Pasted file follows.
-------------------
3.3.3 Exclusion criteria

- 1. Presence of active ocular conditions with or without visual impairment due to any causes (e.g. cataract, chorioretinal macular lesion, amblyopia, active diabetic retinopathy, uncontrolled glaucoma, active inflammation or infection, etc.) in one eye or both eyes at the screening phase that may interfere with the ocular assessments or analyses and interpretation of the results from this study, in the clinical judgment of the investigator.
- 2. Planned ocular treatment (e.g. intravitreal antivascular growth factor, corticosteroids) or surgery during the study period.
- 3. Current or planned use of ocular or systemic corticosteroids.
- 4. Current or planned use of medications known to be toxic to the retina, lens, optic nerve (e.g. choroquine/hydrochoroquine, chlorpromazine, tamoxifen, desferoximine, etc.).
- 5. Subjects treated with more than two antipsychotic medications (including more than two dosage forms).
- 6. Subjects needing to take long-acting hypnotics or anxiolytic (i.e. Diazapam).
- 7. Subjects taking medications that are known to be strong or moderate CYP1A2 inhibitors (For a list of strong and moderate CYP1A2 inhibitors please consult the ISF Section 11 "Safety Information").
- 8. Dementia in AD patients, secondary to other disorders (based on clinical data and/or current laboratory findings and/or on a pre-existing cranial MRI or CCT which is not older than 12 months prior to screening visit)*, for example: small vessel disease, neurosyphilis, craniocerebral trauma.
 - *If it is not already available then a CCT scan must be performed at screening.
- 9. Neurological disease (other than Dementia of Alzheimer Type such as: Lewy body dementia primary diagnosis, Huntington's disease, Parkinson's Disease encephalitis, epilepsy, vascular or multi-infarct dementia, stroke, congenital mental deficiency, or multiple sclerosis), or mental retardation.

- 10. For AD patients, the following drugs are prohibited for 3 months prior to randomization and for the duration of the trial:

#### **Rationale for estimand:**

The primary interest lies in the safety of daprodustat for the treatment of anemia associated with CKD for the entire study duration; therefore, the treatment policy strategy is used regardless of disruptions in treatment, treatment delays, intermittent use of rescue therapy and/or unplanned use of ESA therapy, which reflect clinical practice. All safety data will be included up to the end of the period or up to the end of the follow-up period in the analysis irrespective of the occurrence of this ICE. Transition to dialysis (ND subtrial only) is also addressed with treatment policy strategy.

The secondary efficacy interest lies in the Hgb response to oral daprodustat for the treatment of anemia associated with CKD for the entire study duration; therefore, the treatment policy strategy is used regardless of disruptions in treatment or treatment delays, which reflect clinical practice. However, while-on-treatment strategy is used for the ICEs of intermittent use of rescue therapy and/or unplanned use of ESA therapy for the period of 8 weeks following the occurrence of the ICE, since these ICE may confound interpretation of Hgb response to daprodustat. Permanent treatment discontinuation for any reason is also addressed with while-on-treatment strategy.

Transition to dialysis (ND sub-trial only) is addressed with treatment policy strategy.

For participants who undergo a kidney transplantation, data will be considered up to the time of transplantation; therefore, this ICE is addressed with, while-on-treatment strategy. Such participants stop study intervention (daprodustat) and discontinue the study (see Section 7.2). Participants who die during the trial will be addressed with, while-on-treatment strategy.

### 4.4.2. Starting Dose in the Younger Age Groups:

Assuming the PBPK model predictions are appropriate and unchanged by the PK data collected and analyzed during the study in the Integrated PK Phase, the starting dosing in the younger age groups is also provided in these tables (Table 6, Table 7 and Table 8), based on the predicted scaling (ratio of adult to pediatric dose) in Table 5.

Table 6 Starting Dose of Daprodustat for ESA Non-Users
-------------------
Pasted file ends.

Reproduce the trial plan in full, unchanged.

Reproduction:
3.3.3 Exclusion criteria

- 1. Presence of active ocular conditions with or without visual impairment due to any causes (e.g. cataract, chorioretinal macular lesion, amblyopia, active diabetic retinopathy, uncontrolled glaucoma, active inflammation or infection, etc.) in one eye or both eyes at the screening phase that may interfere with the ocular assessments or analyses and interpretation of the results from this study, in the clinical judgment of the investigator.
- 2. Planned ocular treatment (e.g. intravitreal antivascular growth factor, corticosteroids) or surgery during the study period.
- 3. Current or planned use of ocular or systemic corticosteroids.
- 4. Current or planned use of medications known to be toxic to the retina, lens, optic nerve (e.g. choroquine/hydrochoroquine, chlorpromazine, tamoxifen, desferoximine, etc.).
- 5. Subjects treated with more than two antipsychotic medications (including more than two dosage forms).
- 6. Subjects needing to take long-acting hypnotics or anxiolytic (i.e. Diazapam).
- 7. Subjects taking medications that are known to be strong or moderate CYP1A2 inhibitors (For a list of strong and moderate CYP1A2 inhibitors please consult the ISF Section 11 "Safety Information").
- 8. Dementia in AD patients, secondary to other disorders (based on clinical data and/or current laboratory findings and/or on a pre-existing cranial MRI or CCT which is not older than 12 months prior to screening visit)*, for example: small vessel disease, neurosyphilis, craniocerebral trauma.
 - *If it is not already available then a CCT scan must be performed at screening.
- 9. Neurological disease (other than Dementia of Alzheimer Type such as: Lewy body dementia primary diagnosis, Huntington's disease, Parkinson's Disease encephalitis, epilepsy, vascular or multi-infarct dementia, stroke, congenital mental deficiency, or multiple sclerosis), or mental retardation.

- 10. For AD patients, the following drugs are prohibited for 3 months prior to randomization and for the duration of the trial:

#### **Rationale for estimand:**

The primary interest lies in the safety of daprodustat for the treatment of anemia associated with CKD for the entire study duration; therefore, the treatment policy strategy is used regardless of disruptions in treatment, treatment delays, intermittent use of rescue therapy and/or unplanned use of ESA therapy, which reflect clinical practice. All safety data will be included up to the end of the period or up to the end of the follow-up period in the analysis irrespective of the occurrence of this ICE. Transition to dialysis (ND subtrial only) is also addressed with treatment policy strategy.

The secondary efficacy interest lies in the Hgb response to oral daprodustat for the treatment of anemia associated with CKD for the entire study duration; therefore, the treatment policy strategy is used regardless of disruptions in treatment or treatment delays, which reflect clinical practice. However, while-on-treatment strategy is used for the ICEs of intermittent use of rescue therapy and/or unplanned use of ESA therapy for the period of 8 weeks following the occurrence of the ICE, since these ICE may confound interpretation of Hgb response to daprodustat. Permanent treatment discontinuation for any reason is also addressed with while-on-treatment strategy.

Transition to dialysis (ND sub-trial only) is addressed with treatment policy strategy.

For participants who undergo a kidney transplantation, data will be considered up to the time of transplantation; therefore, this ICE is addressed with, while-on-treatment strategy. Such participants stop study intervention (daprodustat) and discontinue the study (see Section 7.2). Participants who die during the trial will be addressed with, while-on-treatment strategy.

### 4.4.2. Starting Dose in the Younger Age Groups:

Assuming the PBPK model predictions are appropriate and unchanged by the PK data collected and analyzed during the study in the Integrated PK Phase, the starting dosing in the younger age groups is also provided in these tables (Table 6, Table 7 and Table 8), based on the predicted scaling (ratio of adult to pediatric dose) in Table 5.

Table 6 Starting Dose of Daprodustat for ESA Non-Users